“I took part in a Global Climate Change march and noticed this girl taking a break at her mother’s feet. I couldn’t help thinking of the verse from Proverbs, “train a child in the way that she should go… and she will not depart from it.”
What do you think distinguishes your street photography from others in the group?
Have to chuckle at this question. What distinguishes my photography might be the fact that one rarely sees the subject in a full frontal view. Based on some of the subject matter I choose to shoot such as, reflections in shop windows, rearview mirrors and puddles, I believe I’ve developed a style and some people immediately recognise my work.
‘Cafe Thoughts’ – ©Donna Donato
“I saw this man so deep in thought he forgot to flick the ash from his cigarette. Loved the soft light, which surrounded him”.
Where do you show your work? How has social media played a role in your photography? Which platforms are you most active on?
The advent of mobile photography and social media has played a huge role in my pursuit of photography. My phone is always handy and is small enough not to be cumbersome. Social media has made connecting with other global, mobile photographers easier and quicker. Most of my work is shown on various social media sites, such as Facebook where I have a page called HipstaParis, Oggl, Flickr and I’ve finally started using my Instagram account. I also own three blogs where my photographs are an integral part of the postings.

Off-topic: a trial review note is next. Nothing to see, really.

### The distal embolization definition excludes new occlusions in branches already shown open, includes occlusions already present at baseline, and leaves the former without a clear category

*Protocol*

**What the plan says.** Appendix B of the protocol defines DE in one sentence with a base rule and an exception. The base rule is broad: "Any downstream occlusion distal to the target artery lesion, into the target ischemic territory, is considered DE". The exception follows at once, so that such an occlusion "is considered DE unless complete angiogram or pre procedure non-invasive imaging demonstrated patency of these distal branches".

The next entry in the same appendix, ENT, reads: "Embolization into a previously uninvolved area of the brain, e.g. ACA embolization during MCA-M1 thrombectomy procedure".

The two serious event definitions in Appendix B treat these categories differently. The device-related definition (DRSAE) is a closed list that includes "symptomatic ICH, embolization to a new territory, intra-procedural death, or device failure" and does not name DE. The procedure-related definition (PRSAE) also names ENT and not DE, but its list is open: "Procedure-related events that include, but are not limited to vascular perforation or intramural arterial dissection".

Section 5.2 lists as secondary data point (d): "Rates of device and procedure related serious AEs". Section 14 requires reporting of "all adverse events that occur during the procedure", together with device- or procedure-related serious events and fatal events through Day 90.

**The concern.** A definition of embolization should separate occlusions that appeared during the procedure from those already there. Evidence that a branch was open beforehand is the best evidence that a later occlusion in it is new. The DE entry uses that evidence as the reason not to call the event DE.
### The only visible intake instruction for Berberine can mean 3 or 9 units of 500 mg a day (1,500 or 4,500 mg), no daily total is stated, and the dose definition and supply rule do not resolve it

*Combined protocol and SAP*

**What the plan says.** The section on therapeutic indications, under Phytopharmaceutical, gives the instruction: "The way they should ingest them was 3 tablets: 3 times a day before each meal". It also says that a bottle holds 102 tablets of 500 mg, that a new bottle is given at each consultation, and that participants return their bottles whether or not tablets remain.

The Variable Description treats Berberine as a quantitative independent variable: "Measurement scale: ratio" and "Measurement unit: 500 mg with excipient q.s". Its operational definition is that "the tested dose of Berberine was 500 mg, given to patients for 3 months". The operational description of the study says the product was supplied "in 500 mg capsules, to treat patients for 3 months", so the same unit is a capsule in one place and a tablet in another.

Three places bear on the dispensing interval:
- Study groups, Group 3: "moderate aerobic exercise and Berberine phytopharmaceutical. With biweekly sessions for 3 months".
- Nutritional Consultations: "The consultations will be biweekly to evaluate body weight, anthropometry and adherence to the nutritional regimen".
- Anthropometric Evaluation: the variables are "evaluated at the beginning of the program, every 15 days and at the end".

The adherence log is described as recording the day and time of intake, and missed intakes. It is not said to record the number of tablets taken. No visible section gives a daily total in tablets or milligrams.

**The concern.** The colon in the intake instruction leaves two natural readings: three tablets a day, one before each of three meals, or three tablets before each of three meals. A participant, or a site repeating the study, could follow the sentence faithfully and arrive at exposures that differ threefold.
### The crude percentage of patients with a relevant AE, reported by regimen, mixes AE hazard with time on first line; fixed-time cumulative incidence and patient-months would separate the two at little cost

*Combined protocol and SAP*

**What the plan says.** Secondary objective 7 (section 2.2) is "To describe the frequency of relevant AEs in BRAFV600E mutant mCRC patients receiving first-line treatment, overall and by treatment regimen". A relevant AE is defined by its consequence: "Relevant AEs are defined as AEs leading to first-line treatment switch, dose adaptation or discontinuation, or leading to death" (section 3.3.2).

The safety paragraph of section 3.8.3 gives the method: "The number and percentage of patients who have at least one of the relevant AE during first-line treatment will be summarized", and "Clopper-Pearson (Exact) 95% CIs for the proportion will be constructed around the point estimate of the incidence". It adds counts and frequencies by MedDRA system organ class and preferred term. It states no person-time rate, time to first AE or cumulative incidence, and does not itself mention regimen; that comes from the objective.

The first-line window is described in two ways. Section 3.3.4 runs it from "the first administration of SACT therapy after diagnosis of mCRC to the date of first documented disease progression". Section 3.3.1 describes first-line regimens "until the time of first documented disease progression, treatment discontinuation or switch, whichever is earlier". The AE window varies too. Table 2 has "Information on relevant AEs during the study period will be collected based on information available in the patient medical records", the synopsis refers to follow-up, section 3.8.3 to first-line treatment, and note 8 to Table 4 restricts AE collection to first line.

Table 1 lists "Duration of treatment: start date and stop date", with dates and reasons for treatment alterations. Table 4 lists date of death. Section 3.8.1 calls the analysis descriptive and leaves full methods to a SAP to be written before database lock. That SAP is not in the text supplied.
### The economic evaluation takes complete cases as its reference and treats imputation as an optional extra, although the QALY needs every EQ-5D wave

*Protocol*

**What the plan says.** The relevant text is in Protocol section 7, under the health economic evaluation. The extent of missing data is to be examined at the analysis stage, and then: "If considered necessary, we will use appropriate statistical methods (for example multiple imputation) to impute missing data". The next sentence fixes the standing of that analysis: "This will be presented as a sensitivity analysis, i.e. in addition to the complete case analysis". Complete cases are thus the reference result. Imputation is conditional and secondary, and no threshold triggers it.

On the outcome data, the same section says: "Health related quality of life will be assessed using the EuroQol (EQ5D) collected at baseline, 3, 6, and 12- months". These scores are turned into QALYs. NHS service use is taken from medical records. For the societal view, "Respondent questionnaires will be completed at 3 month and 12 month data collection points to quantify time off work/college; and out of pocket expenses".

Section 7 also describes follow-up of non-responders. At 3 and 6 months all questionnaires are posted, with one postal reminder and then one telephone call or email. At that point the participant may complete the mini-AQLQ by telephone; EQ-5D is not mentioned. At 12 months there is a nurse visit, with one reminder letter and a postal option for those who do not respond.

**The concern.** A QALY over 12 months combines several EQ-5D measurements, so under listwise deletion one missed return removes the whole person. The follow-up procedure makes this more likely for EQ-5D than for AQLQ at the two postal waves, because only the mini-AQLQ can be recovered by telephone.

‘Just So’ – @Donna Donato
“This little boy was about to go into the bakery with one of his parents. He was carefully leaning his first bicycle; the one without peddles, against the building. It was charming to see how careful he was with the bike, trying to make sure it did not fall”.
Do you have any tips that you would like to share with us? Is there anything else you would like to add?
Way too many people tend to compare their photography with/to other people’s photographs and the comparers usually place themselves on the “my work isn’t very good” side of the equation. We have to remember not every photograph is ‘perfect’ or good, not by a long shot. Keep shooting and learning about photography, open your eyes and practice seeing new and different things, keep photo taking enjoyable and know that your work will evolve and grow.
‘Café Drinker’ – ©Donna Donato
“This man was taking a break from his flea market vendor’s helper job. Our eyes met just as I took this photo. I said, “bonjour et merci” and walked away”.